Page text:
Press Briefings, Press Releases

Cleaning in a Vaccum: Framework Gaps in the Implementation of the UNEP Report on Ogoniland

Being text of Press Conference organized by Alone on 3rd of August 2016.
Ladies and Gentlemen of the Media, thank you for honouring our invitation.
The 4th of August 2016 marks the fifth year since the United Nations Environment Programme, UNEP released a report on its assessment of pollution impacted sites in Ogoniland. After decades of local and international campaigns by thousands of climate groups and activists against environmental despoliation of Ogoniland and the Niger delta by oil companies, the Nigerian Government in 2007 invited the United Nations Environment Programme (UNEP) to carry out scientific assessment of the impact of oil pollution on parts of the Ogoni environment. UNEP completed the assignment and submitted its report to the Nigerian government on August 4th, 2011. As has now become common knowledge, the report showed extensive and deep-seated contamination of soil and water in Ogoniland with benzene and several other harmful crude surfactants. These the report found, had significantly compromised livelihood sources and was slowly poisoning the inhabitants. At one location, the investigation found that the community’s water drinking source contained cancer causing benzene- 900 times higher than safe levels. So alarmed was UNEP about the scientific findings that it recommended that inhabitants of the area immediately stop any further usage of water from all sources in the sites, while the government immediately commences a clean-up exercise. It also noted that it may take up to thirty years to clean up and restore the Ogoni environment to its original state.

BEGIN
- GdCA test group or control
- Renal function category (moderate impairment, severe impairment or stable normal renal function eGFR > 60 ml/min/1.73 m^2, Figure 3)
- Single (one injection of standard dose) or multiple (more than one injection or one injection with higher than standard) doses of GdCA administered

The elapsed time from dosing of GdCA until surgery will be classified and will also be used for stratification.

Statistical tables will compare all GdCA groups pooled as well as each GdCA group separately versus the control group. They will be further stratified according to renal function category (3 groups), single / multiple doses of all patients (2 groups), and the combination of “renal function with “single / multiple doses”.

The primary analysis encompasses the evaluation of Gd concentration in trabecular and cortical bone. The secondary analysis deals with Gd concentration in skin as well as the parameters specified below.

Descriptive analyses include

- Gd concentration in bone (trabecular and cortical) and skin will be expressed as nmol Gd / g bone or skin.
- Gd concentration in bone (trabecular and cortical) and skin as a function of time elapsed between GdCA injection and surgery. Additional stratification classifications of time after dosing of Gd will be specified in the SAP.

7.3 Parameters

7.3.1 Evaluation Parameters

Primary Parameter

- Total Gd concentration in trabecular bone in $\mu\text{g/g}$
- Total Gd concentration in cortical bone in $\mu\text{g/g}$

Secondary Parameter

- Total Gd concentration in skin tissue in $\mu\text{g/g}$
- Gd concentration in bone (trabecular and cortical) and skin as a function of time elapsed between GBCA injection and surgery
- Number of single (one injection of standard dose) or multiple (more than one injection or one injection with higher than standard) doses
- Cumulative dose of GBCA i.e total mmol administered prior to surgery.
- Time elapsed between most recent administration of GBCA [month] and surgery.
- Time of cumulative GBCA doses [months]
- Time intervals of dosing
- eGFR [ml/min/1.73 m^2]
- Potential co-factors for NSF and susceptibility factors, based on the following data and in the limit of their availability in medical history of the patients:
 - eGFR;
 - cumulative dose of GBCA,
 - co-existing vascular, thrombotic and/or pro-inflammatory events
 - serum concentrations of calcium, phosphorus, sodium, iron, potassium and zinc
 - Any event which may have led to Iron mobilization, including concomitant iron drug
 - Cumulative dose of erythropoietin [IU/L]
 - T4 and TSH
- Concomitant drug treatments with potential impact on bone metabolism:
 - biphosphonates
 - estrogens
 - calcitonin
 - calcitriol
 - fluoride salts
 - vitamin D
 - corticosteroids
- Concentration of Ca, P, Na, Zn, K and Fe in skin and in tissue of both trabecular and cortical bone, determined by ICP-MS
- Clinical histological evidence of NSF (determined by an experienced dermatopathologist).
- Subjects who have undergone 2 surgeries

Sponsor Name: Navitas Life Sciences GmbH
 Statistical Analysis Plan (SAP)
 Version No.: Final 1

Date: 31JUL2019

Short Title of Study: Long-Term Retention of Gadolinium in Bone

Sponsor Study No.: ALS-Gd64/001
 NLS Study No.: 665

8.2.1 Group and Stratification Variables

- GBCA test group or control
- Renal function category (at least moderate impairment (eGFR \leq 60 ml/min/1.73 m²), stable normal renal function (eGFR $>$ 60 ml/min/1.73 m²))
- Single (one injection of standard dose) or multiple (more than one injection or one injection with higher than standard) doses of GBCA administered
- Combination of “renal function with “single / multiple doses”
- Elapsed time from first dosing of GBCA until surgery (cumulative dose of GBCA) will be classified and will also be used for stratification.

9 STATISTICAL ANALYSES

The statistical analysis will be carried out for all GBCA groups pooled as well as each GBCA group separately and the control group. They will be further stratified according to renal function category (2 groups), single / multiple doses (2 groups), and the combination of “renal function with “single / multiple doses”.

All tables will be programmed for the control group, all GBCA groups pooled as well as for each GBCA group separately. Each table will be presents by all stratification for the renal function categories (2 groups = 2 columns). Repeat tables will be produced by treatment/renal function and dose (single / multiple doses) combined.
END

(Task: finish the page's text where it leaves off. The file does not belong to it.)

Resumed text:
We recall that the immediate response of the government at the time was not with the kind of emergency which the situation required. In fact, other than setting up the Hydrocarbon Pollution Restoration Programme, HYPREP in 2012, little else was done, not even to respond to the emergency measures which UNEP recommended including providing the people with alternative sources of safe drinking water.